Anna Regoutz is a Lecturer in Materials Chemistry in the Department of Chemistry at University College London. She is a CAMS-UK Fellow and holds a Visiting Scientist position at Diamond Light Source. Her research focuses on bulk, thin film, and nanomaterials for application in devices, including power electronics, photovoltaics, and biosensors. Her interests include novel growth methods for high-quality thin films, nanostructured layers, and nanostructures of inorganic materials focusing on metal oxides. She works on developing and advancing X-ray spectroscopy methods for bulk materials and surfaces/interfaces in electronic devices. She concentrates on using and developing both laboratory- and synchrotron-based spectroscopic methods to study, in particular, the electronic structure of device-relevant bulk materials and material heterostructures. Anna uses her combined expertise in the deposition and characterisation of these materials to understand and tune the materials’ electronic and optical characteristics to ultimately improve existing device concepts and develop novel device applications.
Anna received her BSc (2009) and Dipl. Ing. (2010) from the Graz University of Technology, Austria. During the Master’s programme (Dipl. Ing., DI) she concentrated on “Surface and Interface Technologies”. Whilst studying at Graz she worked at Infineon Technologies Austria, Villach, Austria, where she conducted research for her Master’s thesis titled “Evaluation of Decapsulation Methods for Semiconductor Devices”.
She conducted her D.Phil. research in Inorganic Chemistry between 2010 and 2014 under the supervision of Prof. Russell Egdell at the University of Oxford, UK, and Trinity College, Oxford, UK. Her research focused on structural and electronic properties of metal oxides. During this time she was awarded a graduate scholarship by Trinity College, and served as the President of the Middle Common Room at Trinity College from 2011-2013. During the academic year 2012/13, she held a non-stipendiary lectureship in Inorganic Chemistry at Lady Margaret Hall, Oxford, UK. Anna held an Imperial College Research Fellowship between 2017 and 2019 in the Department of Materials at Imperial College London.
Anna is the 2020 awardee of the Royal Society of Chemistry’s Joseph Black Award “for outstanding contributions to the development and application of X-ray photoelectron spectroscopy in the area of electronic materials and devices” and in 2019 was awarded the element Praseodymium in the Periodic Table of Chemists by the IUPAC. Her efforts in teaching were awarded the Student Academic Choice Award for Best Teaching for Undergraduates at Imperial in 2018 and the Materials Lecturer of the Year award from the Royal School of Mines in 2019.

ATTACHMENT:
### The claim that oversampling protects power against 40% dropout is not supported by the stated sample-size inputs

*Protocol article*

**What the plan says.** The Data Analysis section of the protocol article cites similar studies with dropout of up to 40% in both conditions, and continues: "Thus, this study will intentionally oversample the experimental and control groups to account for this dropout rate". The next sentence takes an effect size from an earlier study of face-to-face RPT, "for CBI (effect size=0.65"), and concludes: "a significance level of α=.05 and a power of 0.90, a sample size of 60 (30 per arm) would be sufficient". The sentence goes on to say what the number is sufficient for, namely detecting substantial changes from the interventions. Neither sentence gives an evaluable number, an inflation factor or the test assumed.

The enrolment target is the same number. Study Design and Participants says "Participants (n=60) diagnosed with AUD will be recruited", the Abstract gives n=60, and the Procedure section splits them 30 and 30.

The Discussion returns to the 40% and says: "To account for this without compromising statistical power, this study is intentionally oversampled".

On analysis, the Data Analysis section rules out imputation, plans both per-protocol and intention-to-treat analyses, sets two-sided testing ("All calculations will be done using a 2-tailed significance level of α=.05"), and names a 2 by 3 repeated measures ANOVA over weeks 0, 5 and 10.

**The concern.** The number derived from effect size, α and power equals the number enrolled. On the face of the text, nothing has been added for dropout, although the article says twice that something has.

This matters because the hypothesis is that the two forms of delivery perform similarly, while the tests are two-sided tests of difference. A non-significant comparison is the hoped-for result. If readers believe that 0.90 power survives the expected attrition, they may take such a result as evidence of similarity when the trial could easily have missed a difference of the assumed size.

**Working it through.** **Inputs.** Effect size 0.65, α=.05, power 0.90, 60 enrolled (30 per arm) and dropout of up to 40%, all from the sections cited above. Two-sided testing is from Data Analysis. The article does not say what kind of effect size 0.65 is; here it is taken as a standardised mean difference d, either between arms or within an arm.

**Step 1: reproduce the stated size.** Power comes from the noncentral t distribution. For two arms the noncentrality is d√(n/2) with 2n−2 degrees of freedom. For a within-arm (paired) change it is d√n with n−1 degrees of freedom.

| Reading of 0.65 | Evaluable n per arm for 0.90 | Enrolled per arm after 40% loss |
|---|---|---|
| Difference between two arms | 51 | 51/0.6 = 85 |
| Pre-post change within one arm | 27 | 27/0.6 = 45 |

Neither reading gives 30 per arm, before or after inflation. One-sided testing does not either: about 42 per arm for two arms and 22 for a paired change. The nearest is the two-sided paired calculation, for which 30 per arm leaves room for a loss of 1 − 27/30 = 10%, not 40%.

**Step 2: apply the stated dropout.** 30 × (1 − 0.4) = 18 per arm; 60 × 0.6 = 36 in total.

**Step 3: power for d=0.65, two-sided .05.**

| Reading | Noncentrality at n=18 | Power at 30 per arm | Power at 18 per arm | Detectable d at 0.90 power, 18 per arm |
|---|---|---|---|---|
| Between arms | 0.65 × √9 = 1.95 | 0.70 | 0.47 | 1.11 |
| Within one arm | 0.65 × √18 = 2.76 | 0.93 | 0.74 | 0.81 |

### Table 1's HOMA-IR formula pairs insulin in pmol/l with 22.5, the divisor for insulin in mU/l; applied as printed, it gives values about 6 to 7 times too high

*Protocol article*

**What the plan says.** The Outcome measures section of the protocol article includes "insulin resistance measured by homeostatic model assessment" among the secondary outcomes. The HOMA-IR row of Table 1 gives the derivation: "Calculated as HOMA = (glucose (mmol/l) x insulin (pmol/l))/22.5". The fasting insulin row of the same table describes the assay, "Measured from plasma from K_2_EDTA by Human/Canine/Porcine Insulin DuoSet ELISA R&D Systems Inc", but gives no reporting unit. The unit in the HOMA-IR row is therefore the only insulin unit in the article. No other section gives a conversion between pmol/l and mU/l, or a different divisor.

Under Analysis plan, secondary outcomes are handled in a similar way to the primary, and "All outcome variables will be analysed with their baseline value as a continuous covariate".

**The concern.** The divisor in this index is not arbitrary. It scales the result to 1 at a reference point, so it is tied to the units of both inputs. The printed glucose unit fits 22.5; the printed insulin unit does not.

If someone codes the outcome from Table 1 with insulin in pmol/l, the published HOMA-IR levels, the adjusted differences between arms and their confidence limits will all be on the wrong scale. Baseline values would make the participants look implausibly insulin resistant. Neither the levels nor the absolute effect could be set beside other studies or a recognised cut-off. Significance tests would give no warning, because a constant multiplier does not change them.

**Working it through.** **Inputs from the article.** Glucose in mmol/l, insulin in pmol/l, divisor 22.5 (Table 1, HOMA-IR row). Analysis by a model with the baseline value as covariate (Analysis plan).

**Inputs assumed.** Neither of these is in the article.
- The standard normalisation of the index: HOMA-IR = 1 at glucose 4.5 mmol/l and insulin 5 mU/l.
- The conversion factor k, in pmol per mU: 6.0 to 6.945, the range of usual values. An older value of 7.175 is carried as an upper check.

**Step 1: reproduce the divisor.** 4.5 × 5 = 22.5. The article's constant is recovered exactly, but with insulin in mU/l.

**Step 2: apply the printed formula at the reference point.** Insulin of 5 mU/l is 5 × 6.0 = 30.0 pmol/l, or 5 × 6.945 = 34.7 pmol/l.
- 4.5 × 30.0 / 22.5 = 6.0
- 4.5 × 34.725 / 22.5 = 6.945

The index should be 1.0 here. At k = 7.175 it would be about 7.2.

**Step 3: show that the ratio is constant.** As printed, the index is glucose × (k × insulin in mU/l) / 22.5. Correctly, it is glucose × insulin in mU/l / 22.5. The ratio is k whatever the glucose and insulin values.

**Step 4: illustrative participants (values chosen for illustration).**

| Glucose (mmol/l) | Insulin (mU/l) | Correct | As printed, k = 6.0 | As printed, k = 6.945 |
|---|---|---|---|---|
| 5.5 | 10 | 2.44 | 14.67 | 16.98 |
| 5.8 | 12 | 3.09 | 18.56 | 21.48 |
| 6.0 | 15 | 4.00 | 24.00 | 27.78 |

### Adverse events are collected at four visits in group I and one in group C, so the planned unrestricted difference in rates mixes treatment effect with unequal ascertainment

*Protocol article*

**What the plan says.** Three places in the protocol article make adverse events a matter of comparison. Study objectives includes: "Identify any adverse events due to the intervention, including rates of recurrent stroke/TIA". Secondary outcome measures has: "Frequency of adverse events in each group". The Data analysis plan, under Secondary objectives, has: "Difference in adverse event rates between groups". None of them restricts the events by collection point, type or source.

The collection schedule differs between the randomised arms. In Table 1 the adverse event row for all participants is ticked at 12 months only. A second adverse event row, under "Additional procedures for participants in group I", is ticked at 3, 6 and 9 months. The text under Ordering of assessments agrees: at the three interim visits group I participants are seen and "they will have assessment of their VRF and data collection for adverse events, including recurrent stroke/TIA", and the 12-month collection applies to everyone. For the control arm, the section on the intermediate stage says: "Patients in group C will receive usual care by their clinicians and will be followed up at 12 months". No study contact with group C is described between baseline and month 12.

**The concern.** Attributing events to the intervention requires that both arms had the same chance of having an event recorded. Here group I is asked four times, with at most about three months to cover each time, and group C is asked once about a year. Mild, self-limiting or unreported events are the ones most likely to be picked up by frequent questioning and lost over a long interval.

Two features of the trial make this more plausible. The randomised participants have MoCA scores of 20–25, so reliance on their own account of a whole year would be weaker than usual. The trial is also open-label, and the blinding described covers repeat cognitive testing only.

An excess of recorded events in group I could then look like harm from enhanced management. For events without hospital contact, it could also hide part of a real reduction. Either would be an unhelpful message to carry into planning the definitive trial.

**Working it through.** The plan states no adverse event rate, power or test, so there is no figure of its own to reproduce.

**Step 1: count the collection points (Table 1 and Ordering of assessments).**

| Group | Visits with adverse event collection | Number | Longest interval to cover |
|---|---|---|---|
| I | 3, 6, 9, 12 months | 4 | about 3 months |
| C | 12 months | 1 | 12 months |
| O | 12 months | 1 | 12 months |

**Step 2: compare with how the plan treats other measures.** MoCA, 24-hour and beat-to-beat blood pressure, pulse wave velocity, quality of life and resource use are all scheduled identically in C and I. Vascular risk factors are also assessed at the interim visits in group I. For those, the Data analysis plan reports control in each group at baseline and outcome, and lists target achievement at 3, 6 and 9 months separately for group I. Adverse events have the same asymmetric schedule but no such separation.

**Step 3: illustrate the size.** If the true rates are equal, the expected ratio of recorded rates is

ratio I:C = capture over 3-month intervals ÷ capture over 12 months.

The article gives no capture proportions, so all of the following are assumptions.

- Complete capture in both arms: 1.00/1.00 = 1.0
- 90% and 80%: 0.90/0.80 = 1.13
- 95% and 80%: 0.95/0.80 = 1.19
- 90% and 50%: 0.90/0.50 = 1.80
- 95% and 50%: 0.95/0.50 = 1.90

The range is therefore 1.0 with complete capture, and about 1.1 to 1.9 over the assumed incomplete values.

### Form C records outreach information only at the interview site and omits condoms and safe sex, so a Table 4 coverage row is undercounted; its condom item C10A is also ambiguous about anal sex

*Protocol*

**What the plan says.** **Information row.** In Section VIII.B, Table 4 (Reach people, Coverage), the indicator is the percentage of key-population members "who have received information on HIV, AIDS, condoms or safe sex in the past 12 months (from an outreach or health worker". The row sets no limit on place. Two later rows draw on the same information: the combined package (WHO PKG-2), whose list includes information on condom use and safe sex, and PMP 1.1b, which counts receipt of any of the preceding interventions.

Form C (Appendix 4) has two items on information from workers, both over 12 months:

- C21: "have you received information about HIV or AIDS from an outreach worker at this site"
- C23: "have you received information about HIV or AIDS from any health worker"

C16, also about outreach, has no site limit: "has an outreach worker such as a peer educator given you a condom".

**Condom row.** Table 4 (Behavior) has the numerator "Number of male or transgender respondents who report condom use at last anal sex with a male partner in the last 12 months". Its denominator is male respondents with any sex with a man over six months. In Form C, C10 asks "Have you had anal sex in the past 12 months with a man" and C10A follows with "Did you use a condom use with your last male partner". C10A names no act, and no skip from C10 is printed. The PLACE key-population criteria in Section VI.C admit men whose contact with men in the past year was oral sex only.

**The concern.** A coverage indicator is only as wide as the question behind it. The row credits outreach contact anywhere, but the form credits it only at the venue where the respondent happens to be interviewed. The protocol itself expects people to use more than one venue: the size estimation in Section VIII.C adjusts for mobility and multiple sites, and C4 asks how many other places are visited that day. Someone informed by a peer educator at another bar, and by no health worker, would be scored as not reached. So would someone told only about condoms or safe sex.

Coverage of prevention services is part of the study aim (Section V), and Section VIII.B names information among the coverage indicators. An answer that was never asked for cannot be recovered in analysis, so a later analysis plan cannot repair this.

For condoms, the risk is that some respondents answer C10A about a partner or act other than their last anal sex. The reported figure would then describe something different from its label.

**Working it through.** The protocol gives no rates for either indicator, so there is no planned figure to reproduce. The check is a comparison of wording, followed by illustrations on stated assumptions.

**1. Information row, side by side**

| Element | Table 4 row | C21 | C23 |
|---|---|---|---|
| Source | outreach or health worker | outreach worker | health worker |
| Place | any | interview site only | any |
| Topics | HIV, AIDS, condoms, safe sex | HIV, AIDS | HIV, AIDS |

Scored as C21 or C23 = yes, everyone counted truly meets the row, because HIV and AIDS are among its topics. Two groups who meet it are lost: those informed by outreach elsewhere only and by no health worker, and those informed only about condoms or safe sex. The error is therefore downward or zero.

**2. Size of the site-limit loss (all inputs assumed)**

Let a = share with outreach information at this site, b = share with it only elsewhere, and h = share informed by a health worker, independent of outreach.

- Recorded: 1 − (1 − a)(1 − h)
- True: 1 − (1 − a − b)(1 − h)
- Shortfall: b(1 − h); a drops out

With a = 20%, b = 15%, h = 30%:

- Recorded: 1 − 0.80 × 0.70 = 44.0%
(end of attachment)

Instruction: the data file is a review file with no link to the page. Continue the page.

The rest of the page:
Anna is a member of the Royal Society of Chemistry (MRSC), the Institute of Physics (MInstP), the Materials Research Society, and the Society of Austrian Chemists GÖCH. She is the Co-Director (UCL) for Admissions of the EPSRC Centre for Doctoral Training in the Advanced Characterisation of Materials between UCL, Imperial College, and Trinity College Dublin. She serves as a member of several international and national committees, including the Materials Chemistry Community (MCC) Council of the Royal Society of Chemistry, the Dielectrics and Electrostatics Group committee of the IoP, the Atoms to Devices Steering Group of the Henry Royce Institute, the Science and Technology Facilities (STFC) Physical Sciences & Engineering Advisory Panel, the Advisory Board of the International HAXPES Conference, and the Project Review Panel “Hard X-ray Photoelectron Spectroscopy (HAXPES)” at PETRA III/DESY, Hamburg, Germany. She is also a Science Team Member of the UK XFEL Science Case Exercise in the Nano & Quantum Materials section. In January 2023, she took on the role of Faculty Lead Green Champion for the Faculty of Mathematical & Physical Science at UCL, championing sustainability.
Anna is a Specialty Chief Editor in the newly formed Chemistry section of Frontiers for Young Minds, an open-access scientific journal written by scientists and reviewed by children. In 2020 she was featured in the Merck/Sigma Next Great Impossible Campaign.
For a more creative, non-standard view of what Anna thinks about topics related (and unrelated) to her research, check out this interview by Dr Keith Butler, which is part of the Materials Hipster series.